The "dirty" job: confronting stereotypes in Malaysia
October 3, 2004 -- An unsigned piece in today's Malaysia Star tells the story of one new nursing graduate's determination to join the profession, but also reflects the popular notions about nursing that she and her fellow graduates will now confront.
The piece, "Dream of becoming a nurse comes true for Saripa," explains that Saripah Abdullah just received her nursing diploma. Evidently she had applied to nursing programs 10 years ago. Rejected from all of them, she became a hospital telephone operator, "picked up tips on how to care for patients from the nurses" there for seven years, then applied again, this time gaining admission to the nursing program at the Royal Perak Medical College.
The short piece seems to say a lot about public attitudes toward nursing. Saripah herself stresses that "people should change their mindset and not view nursing as a dirty profession." The program's top graduate, Rosidawati Yusof, likewise is quoted as saying that there is "nothing wrong in being a nurse" and that she does not "understand why some people say this job is not clean." That these new graduates should be so concerned with the "dirty" stereotype that it dominates their graduate commentary strikes us as very sad, but we admire their determination to go on regardless. We also note that their comments reflect to some extent the familiar handmaiden and angel visions of nursing. Saripah describes the job as "giving love and care," noting that "[a]part from the doctor, you are the next person the patients look up to," while Rosidawata notes that "nurses should treat patients as part of their family." However, perhaps these visions are more understandable in the face of what appear to be prevalent impressions that the job is "dirty."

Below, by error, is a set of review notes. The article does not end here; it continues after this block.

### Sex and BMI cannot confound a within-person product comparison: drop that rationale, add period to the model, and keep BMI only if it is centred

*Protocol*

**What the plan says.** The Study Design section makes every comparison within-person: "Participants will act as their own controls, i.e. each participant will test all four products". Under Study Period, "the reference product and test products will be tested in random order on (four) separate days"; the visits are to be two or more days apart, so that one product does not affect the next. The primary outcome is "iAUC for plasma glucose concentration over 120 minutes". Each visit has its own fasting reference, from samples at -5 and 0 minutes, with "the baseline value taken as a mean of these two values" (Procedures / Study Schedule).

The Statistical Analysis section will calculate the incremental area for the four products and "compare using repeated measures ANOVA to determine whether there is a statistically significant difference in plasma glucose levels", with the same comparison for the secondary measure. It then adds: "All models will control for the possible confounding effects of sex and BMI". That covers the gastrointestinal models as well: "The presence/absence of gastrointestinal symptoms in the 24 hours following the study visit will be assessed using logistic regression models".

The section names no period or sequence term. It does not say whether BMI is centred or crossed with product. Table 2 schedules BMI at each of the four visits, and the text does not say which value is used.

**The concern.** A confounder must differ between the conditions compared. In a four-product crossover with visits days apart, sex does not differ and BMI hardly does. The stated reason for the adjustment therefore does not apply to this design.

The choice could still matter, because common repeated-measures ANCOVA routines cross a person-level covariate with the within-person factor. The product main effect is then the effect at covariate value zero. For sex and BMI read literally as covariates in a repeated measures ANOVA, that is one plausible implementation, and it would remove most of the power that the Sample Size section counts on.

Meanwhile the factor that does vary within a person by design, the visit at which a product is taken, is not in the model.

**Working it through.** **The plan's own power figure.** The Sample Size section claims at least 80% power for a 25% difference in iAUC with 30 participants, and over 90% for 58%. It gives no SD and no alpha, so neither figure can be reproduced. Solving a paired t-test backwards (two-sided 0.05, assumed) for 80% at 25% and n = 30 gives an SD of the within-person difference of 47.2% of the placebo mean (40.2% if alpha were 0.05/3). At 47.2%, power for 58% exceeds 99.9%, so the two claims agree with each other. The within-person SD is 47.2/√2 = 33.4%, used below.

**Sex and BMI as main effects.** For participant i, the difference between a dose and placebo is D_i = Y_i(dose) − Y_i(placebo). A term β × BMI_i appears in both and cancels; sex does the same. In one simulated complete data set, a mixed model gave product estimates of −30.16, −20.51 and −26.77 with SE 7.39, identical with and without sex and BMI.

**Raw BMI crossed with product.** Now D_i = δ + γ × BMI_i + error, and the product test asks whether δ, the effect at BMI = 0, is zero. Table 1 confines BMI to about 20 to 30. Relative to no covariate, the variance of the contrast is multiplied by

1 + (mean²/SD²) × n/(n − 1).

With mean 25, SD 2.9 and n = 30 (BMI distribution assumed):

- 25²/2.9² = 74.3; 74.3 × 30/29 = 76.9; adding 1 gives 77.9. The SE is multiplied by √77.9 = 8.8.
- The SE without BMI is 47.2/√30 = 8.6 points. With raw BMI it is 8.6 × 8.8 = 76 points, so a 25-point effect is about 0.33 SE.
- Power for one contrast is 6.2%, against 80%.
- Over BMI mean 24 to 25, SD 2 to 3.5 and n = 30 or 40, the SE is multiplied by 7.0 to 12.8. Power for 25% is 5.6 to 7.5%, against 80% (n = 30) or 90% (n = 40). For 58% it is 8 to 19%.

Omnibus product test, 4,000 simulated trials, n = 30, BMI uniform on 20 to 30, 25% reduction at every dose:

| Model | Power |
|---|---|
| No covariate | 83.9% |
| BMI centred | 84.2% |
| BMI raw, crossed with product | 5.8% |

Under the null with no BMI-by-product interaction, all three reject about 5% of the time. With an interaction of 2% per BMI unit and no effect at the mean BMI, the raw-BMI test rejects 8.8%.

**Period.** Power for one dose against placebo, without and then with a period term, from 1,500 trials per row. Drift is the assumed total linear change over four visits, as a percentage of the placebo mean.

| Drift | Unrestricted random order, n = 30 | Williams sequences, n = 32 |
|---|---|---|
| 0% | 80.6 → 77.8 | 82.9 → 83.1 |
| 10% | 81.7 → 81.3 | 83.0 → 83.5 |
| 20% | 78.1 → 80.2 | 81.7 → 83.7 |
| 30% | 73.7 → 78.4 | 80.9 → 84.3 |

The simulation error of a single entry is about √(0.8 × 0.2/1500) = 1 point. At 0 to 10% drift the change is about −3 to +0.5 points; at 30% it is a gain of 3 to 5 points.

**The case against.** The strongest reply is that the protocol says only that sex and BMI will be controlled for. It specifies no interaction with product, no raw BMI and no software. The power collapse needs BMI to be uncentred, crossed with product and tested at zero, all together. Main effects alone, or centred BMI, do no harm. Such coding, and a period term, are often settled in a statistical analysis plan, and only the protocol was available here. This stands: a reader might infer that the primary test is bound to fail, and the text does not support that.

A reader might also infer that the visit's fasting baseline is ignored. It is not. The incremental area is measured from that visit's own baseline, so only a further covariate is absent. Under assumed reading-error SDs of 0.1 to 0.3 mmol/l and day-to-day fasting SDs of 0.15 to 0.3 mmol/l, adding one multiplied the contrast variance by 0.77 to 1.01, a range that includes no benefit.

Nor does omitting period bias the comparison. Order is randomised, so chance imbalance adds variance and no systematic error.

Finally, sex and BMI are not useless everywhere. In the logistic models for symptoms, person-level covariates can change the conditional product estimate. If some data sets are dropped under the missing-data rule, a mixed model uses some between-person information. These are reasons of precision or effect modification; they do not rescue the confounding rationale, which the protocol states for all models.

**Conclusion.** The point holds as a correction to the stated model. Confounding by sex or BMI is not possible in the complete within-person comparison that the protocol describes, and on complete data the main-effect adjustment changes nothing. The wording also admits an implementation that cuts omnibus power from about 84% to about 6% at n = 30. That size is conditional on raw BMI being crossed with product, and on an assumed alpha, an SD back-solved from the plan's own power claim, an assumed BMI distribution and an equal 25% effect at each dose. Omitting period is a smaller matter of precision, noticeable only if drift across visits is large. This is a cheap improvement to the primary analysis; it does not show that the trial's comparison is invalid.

See the Malaysia Star's article "Dream of becoming a nurse comes true for Saripah" in its October 3, 2004 edition.